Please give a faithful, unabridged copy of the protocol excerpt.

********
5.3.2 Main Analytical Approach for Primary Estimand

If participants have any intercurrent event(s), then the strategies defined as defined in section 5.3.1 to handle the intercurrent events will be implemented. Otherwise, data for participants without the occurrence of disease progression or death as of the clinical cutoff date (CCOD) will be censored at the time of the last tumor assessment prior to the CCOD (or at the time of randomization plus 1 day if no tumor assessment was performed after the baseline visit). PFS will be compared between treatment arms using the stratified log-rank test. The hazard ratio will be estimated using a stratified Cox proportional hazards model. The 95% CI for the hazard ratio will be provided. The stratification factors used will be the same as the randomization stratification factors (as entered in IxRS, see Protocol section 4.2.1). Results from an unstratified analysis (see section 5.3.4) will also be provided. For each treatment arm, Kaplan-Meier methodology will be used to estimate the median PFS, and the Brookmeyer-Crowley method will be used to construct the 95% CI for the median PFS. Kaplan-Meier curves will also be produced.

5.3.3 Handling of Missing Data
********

5.3.2 Main Analytical Approach for Primary Estimand

If participants have any intercurrent event(s), then the strategies defined as defined in section 5.3.1 to handle the intercurrent events will be implemented. Otherwise, data for participants without the occurrence of disease progression or death as of the clinical cutoff date (CCOD) will be censored at the time of the last tumor assessment prior to the CCOD (or at the time of randomization plus 1 day if no tumor assessment was performed after the baseline visit). PFS will be compared between treatment arms using the stratified log-rank test. The hazard ratio will be estimated using a stratified Cox proportional hazards model. The 95% CI for the hazard ratio will be provided. The stratification factors used will be the same as the randomization stratification factors (as entered in IxRS, see Protocol section 4.2.1). Results from an unstratified analysis (see section 5.3.4) will also be provided. For each treatment arm, Kaplan-Meier methodology will be used to estimate the median PFS, and the Brookmeyer-Crowley method will be used to construct the 95% CI for the median PFS. Kaplan-Meier curves will also be produced.

5.3.3 Handling of Missing Data